I might be in the minority, but I’m not a fan of Black Friday. The roots of Black Friday are covered in people wanting more. I’m a firm believer of finding a good deal and getting value for money, but Black Friday has become something else. Retailers try to portray the event as ‘getting a good deal’, but I believe the whole event is taking away from the Thanksgiving season, which is all about thanking God for the harvest he has provided. Maybe it’s because I usually only but things when I need them, but I won’t be buying anything for the sake of buying.

Christine says:

So, Black Friday isn’t something I regularly participate in. I used to be a bit of a shopaholic, but when you find yourself thinking that your next must-have purchase will be some new socks, I think it’s safe to say you’ve passed on the fashion baton to the next generation. But let’s not get complacent. Because Black Friday now presents itself to me, not as a way to spoil myself, but as a way to be a “good steward” of my money. To buy that item I’ve been eyeing up for AGES, for 40% less. True, it requires some discipline to wait until Black Friday to drop the £££’s (or it would, if the shops weren’t wising up to that, and having pre-Black Friday sales), but let’s not kid ourselves that Black Friday is a national celebration of self-restraint and penny-pinching.

By happy coincidence, I’ve been re-reading Oliver James’ Affluenza recently, which has made me far more aware of the “virus values” that I’ve been slowly adopting, evidenced by the virtual wish-list which I create and then carefully save and strategise for. So often, I’ve made my condemnation of consumerism center on the reckless abandon of spending; on the sheer amount of money dropped in a single luxury purchase. Basically, I’ve been protesting what I see as the bare-faced vulgarity of Black Friday, but not the values behind it; it’s an argument of taste rather than morality. I’ve failed to see that in fact, I’ve often bought into the narrative that I am a marketing character, shaped by advertising and a globalised sense of need; that I am someone who sees their life ultimately as a little less interesting, a little less beautiful, a little less fulfilled, if I don’t have something to buy. Yikes.

But, to the question at hand! Will I be buying nothing today? No. On Black Friday, I’m not going to be buying anything in the shops, but I have decided to do things that might mean that I open my wallet. I want to treat my husband to a date night, as well as call my parents and write a note to my sister. I’ve come to believe that fostering an attitude of generosity and connection (to God and others) are two things that can inoculate me against the cravings of the affluenza virus. So I’m marking Black Friday by investing time and energy – and yes, probably some money too – into some of my most important relationships.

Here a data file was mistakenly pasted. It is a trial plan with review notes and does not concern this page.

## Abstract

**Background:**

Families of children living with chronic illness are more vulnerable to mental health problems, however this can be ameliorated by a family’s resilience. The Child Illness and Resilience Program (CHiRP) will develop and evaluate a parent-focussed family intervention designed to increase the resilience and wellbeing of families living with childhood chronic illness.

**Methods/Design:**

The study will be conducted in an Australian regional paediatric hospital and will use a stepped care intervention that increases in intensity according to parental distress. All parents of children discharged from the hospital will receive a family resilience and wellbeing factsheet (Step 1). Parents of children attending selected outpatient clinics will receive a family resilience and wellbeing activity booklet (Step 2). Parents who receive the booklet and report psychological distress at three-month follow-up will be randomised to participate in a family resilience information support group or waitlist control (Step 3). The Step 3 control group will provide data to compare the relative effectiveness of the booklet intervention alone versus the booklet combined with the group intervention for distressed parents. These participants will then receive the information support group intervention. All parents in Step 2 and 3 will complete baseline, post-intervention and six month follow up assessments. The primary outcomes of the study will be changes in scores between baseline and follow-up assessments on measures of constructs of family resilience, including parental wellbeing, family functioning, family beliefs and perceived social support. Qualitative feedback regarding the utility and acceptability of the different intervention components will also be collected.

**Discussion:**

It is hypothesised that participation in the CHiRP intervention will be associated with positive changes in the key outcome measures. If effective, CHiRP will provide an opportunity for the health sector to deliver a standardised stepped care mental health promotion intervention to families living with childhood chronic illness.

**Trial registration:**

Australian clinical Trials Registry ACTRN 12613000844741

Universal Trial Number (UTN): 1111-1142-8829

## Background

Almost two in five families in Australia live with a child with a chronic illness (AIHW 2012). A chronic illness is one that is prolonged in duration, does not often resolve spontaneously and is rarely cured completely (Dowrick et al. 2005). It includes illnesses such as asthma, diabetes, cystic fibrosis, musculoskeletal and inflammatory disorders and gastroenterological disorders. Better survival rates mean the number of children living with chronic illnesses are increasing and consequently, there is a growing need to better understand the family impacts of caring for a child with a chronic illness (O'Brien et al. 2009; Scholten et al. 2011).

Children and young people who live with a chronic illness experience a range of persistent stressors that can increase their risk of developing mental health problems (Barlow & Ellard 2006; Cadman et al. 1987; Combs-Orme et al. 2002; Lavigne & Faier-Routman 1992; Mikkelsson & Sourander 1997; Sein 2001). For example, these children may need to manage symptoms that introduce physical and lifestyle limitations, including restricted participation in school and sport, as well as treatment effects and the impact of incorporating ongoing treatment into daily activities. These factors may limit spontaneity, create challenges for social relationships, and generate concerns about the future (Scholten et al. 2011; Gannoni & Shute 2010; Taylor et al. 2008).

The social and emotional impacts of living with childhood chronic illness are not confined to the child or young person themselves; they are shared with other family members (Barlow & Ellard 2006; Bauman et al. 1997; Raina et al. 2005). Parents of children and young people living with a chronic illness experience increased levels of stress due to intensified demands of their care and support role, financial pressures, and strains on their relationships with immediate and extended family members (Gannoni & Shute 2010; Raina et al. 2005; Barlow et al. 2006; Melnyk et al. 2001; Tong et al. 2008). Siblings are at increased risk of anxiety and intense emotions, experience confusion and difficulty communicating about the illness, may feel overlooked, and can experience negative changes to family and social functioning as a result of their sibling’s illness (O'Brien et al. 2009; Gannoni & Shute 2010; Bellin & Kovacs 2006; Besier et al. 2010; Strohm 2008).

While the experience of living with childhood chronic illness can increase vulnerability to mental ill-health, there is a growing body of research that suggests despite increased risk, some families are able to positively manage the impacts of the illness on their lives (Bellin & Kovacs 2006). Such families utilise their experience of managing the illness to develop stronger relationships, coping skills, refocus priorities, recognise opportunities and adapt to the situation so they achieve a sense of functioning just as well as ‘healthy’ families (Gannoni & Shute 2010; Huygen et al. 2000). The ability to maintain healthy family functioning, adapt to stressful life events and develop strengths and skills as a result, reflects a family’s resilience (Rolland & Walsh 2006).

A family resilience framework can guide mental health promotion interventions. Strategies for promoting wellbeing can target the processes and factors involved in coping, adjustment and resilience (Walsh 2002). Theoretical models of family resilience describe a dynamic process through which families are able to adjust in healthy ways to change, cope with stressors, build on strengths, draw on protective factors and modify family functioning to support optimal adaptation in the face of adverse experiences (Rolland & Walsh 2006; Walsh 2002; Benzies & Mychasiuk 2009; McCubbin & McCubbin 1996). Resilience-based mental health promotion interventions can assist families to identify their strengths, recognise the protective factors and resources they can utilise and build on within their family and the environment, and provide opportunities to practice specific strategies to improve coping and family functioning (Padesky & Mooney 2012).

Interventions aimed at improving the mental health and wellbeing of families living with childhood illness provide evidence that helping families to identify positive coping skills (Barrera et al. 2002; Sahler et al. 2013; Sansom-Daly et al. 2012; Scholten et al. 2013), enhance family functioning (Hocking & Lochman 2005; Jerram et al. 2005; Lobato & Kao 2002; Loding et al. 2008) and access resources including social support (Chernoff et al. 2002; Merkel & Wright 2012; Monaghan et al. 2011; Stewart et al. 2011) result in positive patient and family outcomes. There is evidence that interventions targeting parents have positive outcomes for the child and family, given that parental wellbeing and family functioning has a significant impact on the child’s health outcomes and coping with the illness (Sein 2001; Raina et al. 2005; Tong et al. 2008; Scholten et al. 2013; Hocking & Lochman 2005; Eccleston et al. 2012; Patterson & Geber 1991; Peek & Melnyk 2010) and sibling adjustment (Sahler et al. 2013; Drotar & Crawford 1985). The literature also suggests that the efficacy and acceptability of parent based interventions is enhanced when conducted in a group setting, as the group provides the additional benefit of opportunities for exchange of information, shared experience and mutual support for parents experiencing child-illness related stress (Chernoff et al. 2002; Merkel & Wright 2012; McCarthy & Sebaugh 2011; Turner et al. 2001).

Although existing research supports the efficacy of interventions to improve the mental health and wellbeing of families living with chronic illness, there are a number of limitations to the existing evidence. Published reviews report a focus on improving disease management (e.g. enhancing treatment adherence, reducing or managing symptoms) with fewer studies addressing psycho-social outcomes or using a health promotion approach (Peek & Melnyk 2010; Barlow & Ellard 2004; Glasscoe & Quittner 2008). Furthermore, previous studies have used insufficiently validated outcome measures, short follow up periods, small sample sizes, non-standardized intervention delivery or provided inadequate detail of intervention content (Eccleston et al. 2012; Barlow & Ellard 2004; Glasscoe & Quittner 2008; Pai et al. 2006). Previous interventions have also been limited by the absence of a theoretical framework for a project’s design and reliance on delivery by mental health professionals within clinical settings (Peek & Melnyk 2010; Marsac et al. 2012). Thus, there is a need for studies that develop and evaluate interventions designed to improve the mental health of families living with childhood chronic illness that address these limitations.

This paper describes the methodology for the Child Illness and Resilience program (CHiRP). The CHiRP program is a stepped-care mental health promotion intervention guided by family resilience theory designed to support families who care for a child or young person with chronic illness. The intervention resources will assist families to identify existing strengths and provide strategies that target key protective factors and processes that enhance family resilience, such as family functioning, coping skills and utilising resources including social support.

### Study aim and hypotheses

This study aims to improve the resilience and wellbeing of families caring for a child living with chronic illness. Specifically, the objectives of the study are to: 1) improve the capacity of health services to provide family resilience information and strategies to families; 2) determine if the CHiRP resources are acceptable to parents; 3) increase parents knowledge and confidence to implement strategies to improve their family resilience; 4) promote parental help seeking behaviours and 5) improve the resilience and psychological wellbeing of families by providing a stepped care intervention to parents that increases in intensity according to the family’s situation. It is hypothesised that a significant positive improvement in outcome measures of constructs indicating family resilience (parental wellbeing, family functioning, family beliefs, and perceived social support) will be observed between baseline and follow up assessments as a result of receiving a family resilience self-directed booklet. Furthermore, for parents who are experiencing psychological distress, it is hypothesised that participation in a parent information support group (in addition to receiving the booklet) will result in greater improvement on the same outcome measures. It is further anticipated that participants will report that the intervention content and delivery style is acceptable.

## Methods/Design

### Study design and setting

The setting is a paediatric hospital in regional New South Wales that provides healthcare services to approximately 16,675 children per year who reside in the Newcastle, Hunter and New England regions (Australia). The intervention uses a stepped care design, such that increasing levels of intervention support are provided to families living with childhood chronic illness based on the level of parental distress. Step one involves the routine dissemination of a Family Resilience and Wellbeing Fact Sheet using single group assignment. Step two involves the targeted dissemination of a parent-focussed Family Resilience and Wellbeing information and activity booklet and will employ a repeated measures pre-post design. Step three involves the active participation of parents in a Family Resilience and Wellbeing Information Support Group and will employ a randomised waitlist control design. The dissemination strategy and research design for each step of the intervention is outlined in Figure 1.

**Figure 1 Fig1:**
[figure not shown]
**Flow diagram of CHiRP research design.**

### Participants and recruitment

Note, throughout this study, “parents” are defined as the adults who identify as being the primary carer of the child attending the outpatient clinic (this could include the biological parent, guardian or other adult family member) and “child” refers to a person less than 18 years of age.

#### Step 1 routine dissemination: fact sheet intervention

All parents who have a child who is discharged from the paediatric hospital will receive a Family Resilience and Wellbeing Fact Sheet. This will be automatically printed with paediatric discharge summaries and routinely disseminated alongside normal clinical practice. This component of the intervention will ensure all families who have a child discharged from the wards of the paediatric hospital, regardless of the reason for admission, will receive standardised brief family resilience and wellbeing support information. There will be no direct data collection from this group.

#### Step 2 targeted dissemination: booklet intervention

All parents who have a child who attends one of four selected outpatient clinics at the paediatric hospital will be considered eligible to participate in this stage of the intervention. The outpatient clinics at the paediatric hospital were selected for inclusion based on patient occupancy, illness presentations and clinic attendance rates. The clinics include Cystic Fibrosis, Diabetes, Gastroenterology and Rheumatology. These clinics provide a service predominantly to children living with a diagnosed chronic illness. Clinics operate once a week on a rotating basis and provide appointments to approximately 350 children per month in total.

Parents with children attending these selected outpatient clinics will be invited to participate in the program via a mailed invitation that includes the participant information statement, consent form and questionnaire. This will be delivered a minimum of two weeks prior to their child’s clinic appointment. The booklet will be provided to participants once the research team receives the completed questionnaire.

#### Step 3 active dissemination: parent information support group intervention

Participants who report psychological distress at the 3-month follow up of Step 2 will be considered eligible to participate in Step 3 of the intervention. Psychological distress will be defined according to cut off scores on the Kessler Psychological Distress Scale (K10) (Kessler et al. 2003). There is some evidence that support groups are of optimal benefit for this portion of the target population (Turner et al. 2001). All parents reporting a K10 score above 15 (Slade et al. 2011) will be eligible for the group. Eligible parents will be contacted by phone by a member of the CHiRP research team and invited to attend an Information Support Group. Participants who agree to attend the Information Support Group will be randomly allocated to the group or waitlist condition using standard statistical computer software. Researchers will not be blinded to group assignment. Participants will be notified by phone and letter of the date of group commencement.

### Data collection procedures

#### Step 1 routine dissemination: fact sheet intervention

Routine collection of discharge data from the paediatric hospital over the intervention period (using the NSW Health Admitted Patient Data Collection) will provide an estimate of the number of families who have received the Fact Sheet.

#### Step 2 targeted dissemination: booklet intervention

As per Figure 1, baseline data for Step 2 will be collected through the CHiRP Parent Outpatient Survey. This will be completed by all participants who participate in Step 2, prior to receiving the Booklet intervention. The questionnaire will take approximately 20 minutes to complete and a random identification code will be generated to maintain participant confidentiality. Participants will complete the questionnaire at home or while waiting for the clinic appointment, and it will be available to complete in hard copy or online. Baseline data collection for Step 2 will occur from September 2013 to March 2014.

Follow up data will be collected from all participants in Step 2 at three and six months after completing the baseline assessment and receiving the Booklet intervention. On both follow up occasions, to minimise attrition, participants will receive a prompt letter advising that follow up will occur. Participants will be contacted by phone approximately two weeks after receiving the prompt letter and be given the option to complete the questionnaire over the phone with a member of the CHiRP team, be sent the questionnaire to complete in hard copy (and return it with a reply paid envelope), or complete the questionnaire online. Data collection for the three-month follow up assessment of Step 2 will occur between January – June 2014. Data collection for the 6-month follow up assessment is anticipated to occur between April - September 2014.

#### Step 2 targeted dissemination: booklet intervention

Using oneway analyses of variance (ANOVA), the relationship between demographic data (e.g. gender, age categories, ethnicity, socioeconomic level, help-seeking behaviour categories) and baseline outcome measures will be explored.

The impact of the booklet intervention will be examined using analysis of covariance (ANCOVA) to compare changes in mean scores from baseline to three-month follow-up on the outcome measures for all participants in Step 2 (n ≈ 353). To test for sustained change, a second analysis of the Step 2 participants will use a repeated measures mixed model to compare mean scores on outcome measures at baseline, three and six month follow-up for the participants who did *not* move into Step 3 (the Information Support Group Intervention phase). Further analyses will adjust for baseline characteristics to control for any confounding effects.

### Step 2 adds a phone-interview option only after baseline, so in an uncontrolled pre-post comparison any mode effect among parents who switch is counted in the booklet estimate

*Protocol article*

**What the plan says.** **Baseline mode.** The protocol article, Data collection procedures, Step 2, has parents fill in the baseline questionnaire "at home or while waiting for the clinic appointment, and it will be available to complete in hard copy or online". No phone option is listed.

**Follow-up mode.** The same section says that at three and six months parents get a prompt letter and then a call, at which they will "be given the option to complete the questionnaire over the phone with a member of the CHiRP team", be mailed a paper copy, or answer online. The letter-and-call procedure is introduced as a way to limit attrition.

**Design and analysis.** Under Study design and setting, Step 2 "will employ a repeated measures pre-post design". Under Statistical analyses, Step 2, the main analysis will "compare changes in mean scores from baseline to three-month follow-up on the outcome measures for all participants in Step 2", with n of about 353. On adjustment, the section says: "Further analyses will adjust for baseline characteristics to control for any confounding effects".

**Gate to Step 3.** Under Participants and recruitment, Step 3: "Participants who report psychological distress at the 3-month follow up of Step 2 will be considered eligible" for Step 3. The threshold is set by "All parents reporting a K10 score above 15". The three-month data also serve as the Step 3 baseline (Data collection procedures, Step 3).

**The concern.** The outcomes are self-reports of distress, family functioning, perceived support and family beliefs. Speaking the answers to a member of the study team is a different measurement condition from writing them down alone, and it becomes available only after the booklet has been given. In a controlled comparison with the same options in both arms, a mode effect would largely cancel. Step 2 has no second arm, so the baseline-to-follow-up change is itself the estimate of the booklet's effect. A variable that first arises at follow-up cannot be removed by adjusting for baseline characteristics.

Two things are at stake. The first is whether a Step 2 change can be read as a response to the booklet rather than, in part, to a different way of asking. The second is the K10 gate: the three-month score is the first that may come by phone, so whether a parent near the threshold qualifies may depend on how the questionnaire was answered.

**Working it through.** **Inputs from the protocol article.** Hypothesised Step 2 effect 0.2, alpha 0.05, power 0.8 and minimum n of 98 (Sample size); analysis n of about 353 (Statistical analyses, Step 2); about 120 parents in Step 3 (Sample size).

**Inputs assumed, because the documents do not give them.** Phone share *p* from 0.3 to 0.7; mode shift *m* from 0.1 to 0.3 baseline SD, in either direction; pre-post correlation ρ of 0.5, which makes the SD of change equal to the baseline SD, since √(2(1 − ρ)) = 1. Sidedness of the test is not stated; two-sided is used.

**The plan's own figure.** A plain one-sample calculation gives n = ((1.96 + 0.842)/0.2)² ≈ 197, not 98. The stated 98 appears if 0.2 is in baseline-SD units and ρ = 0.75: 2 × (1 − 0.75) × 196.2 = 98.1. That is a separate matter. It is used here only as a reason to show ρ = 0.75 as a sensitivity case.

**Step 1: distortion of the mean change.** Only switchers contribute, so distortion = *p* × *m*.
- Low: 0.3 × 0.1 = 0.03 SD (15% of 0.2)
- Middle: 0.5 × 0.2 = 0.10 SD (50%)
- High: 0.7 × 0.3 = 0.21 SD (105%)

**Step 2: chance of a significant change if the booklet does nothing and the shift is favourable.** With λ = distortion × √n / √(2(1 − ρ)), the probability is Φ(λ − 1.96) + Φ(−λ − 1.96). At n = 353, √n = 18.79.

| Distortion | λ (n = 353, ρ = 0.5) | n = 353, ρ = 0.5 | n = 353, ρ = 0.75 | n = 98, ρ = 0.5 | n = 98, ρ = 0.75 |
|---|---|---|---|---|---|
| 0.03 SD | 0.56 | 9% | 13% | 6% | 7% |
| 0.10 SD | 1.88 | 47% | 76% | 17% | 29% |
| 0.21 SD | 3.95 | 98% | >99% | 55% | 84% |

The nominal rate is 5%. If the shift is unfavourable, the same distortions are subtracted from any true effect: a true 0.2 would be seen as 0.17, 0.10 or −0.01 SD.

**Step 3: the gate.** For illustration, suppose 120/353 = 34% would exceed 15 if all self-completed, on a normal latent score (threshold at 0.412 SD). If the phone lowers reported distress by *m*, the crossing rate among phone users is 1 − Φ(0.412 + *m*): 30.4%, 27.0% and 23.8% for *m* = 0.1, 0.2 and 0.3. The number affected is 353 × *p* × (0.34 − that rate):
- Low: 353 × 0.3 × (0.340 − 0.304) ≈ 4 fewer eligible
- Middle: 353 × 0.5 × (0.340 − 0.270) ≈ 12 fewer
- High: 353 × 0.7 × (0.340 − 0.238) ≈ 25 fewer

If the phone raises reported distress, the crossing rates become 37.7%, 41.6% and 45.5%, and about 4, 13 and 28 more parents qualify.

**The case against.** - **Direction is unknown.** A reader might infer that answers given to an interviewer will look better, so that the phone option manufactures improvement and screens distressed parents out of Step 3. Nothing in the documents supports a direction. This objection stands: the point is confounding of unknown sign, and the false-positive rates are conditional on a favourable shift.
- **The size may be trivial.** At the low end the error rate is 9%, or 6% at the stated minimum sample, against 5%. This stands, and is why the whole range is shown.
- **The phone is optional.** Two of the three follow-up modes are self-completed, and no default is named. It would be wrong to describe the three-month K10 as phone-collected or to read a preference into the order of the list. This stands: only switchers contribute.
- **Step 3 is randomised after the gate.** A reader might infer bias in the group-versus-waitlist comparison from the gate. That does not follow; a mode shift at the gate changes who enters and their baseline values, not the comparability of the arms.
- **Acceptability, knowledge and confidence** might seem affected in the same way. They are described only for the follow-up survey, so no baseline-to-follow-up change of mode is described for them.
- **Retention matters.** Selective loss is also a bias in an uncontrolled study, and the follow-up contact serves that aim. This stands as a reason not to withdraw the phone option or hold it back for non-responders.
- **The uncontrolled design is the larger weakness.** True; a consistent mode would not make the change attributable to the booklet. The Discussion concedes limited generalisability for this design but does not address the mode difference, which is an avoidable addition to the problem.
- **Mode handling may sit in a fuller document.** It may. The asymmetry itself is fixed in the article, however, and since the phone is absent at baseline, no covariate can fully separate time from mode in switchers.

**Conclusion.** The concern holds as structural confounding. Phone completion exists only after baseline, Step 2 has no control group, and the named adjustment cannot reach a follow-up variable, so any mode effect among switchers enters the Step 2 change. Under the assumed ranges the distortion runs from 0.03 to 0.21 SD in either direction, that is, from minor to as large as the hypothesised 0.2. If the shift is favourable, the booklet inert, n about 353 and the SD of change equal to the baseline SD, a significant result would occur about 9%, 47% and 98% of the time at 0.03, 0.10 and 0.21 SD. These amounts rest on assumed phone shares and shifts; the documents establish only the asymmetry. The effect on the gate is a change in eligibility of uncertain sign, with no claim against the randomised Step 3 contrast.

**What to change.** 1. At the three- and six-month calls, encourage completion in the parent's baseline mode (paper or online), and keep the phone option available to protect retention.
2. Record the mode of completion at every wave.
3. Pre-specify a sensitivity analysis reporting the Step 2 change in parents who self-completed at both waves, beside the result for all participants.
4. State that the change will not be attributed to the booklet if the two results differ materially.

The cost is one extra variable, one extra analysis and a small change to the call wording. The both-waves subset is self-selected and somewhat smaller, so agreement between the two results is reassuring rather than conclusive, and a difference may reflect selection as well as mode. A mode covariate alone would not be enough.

Amaris says:

I really want to say I hate Black Friday. I do love the idea of being super virtuous and joining the Buy Nothing Crew. I also hate the grabbing culture that surrounds this day. But then I also really need a new electronic toothbrush.

I’m currently buying a house and paying for a wedding, so I see today as an opportunity. I’m hoping to do the bulk of my Christmas shopping in these sales – buying the same gifts for friends and family that I would have otherwise bought, but at knock-down prices. Apart from the toothbrush, I’m not buying anything for myself. I’ve just got over the shame of the mortgage broker trawling through my bank statement, and it’s enough to put me in serious saving mode.

So I will be spending today, and probably quite a lot of money. But in the long term, I’m hoping this will mean I save money – which will go straight into the pocket of my solicitor, but that’s a post for another time…



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We are a collective of Christians from all walks of life, who are living, working and trying to carve out our identity in our worlds. We know our lives can be broken and dislocated and we also know Jesus is the ultimate fixer. We are humble, because we are not worthy. So we’re not judges, and we don’t do platitudes. Life can be full of knots, but we’re living it to the full.